Neil Gordon’s article on children and dharma brings to light the essential dilemma faced by all parents regarding how much, if at all, one should protect one’s children from the world. I must say that I am surprised that as a Buddhist he says that we lie to our children and we leave the truth for later on. The author’s well-meaning attitude is the same as that of Siddhartha Gautama’s father, who built a wall around his palace in an effort to protect his son from the realities of life. Yet the desire to know the truth from which he had been shielded inspired Siddhartha, as it eventually will all youths, to escape the palace and come face to face with suffering, old age, sickness, and death, as well as the possibility of liberation. It was contact with this very suffering that inspired his quest for enlightenment and his formulation of the dharma. Suffering is the very manure in which the dharma flourishes, and to pretend that the manure is sweet is to deprive a child of the basic experience necessary for learning and awakening. Truth needs to be taught from birth, not deferred, as the author has attempted with his own children.
Of course we would all like the world to be a safer and more loving place, but children have basic Buddha-nature, too, and are frequently better able to deal with the realities of life than their parents are. Not only as a Buddhist parent, but as a human being, telling the truth must be the foundation on which all other communication instruction is based.
—Peter Mt. Shasta
Mount Shasta, California
Honor and praise
In your recent “Ancestors” piece on Soen Roshi (“Tea on the Dead Sea”), excerpted from One Bird, One Stone, Sean Murphy mentions that due to a head injury Soen Roshi sustained, he grew more and more eccentric as he came to the end of his life, going into private seclusion and growing his hair and beard.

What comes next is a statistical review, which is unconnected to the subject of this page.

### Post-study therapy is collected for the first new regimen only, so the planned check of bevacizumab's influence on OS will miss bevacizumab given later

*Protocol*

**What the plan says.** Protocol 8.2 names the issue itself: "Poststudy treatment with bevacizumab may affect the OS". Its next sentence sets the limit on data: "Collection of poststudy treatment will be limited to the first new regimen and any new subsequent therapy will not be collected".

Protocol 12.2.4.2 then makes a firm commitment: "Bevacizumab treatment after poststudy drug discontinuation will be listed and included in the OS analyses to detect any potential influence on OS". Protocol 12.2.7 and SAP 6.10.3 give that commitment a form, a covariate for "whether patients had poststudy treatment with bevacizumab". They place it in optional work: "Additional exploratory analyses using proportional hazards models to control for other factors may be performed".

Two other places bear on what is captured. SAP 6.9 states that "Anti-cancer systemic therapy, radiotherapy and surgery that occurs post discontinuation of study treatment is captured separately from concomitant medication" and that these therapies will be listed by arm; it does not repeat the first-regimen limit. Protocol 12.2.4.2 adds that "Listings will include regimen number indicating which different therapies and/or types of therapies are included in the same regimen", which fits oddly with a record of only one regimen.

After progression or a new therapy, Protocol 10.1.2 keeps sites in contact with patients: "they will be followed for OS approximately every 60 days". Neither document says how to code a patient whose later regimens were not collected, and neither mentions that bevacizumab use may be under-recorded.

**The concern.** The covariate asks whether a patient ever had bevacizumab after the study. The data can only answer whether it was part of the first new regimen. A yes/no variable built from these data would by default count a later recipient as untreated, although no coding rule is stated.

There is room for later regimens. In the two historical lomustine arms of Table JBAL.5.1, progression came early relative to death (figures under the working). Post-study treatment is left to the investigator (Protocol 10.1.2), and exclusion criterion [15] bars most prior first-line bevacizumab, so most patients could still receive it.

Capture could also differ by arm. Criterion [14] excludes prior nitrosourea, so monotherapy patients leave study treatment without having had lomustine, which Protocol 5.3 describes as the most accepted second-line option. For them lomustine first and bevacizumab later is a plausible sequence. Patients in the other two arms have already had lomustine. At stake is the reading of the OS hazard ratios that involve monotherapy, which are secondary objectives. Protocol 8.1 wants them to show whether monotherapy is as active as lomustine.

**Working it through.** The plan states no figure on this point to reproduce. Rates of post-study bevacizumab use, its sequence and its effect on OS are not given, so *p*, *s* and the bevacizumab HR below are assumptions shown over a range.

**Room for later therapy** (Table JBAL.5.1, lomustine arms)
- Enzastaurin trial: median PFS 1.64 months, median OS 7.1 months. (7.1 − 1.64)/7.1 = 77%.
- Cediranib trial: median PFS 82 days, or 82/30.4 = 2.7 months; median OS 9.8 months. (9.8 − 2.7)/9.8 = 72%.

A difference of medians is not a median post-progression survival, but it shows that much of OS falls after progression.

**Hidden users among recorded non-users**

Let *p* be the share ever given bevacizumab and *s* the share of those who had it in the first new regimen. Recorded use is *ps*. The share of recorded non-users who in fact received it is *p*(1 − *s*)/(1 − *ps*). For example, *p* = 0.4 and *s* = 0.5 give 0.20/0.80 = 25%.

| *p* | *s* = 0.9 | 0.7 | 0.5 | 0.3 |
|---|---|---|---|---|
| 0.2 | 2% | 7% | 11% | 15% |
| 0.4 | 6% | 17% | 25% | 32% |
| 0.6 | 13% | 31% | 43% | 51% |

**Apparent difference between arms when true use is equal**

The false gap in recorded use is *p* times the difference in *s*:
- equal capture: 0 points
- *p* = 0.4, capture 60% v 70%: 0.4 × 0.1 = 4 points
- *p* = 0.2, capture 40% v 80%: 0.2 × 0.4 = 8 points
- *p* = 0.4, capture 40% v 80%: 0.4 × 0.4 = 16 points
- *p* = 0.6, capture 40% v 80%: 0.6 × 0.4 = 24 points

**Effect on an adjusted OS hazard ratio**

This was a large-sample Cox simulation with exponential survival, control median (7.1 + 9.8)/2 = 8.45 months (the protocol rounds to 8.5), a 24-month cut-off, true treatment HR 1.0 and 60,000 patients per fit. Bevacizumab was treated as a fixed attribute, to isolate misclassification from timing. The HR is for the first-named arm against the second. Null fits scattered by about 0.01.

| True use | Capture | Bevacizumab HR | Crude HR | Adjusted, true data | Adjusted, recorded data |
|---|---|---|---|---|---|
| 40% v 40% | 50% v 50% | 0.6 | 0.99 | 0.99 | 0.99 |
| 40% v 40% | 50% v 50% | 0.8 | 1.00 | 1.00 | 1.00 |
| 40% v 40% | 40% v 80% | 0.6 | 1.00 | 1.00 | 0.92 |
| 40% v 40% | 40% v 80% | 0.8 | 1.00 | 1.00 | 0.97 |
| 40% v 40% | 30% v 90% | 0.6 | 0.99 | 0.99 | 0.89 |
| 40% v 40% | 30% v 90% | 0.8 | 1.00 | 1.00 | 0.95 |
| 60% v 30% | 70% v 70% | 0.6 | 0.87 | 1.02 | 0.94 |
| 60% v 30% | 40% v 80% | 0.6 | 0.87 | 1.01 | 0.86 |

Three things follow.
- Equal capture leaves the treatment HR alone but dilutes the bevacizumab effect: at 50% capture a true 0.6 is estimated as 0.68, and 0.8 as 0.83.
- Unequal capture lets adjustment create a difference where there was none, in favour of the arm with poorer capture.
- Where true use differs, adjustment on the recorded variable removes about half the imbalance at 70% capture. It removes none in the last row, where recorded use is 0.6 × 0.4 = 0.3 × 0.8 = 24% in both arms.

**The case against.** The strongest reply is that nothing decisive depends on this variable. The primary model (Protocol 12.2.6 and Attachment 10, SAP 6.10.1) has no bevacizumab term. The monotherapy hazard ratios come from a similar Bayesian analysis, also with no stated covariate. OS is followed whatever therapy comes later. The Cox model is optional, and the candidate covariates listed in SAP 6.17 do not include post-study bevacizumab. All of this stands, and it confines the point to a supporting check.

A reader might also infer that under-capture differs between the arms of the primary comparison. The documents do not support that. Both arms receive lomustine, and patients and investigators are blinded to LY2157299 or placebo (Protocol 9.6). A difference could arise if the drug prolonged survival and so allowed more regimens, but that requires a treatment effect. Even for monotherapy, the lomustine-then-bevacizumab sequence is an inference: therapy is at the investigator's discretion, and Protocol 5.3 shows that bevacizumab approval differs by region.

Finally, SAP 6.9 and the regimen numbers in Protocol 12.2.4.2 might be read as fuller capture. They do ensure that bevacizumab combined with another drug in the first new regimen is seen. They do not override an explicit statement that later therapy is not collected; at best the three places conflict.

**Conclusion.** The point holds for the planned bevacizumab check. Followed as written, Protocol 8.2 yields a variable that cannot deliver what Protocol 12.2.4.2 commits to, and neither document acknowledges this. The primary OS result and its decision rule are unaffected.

As a former student of Soen Roshi who was present during this brief period of his life, I wish to correct this widely held misunderstanding. Soen Roshi was brilliant, lucid, gifted, spontaneous, and utterly available to all who came to study with him. He went into silent retreat in order to purify the difficult karma which had manifested around him and his students.
It is very painful to hear a great teacher slandered, when in fact, he deserves true honor and praise.
—Eshin Brenda Shoshanna
Englewood, New Jersey
I am deeply offended by the serious consideration given to the book Shoes Outside the Doorby Michael Downing (Winter 2001). This stated history of the San Francisco Zen Center is, in fact, another hatchet job on Richard Baker Roshi. The author and the reviewer both seem to excuse such a diatribe—more gossip than helpful reminder—by indulging further in the tone of moral outrage.
Although Richard Baker is a personal friend, he hardly needs any defense. That he is charismatic is undoubtedly true, but is this a crime? He is also an incredibly brilliant expositor of the dharma, a function that is badly, even desperately needed in these days of a disgraceful dumbing down of Buddhism (a trend poorly excused by the hollow and unconvincing argument of the need to Westernize or Americanize Buddhism). The need to capitulate to the lowest common denominator, to politicize and socialize a sacred tradition, to rail against the insult to ego that any true spirituality must necessarily be—as if everyone approaching the practice, no matter how neurotic they are, needs to be made comfortable with the transformational demand—is idiotic.
Lenny Bruce, R. D. Laing, and Alice Miller are all examples of those who refused to compromise truth in order to be accepted and successful. Where is the example, except in a small handful of exemplary cases, among contemporary Western Buddhist teachers? Yes, every tradition adjusts itself to new cultures, new climates, new times, but let us not throw out the baby with the bath water. And let’s stop beating dead horses and trumpeting tunes already way past their time, except as minor historical footnotes. The vitality and depth of Buddhism as a teaching tradition is so necessary in these days of suffering, confusion, and hunger that it truly hurts me to see this tradition dragged through the mud by ignorance and vindictiveness, no matter how unconscious or well-intentioned. Please let us come to our senses.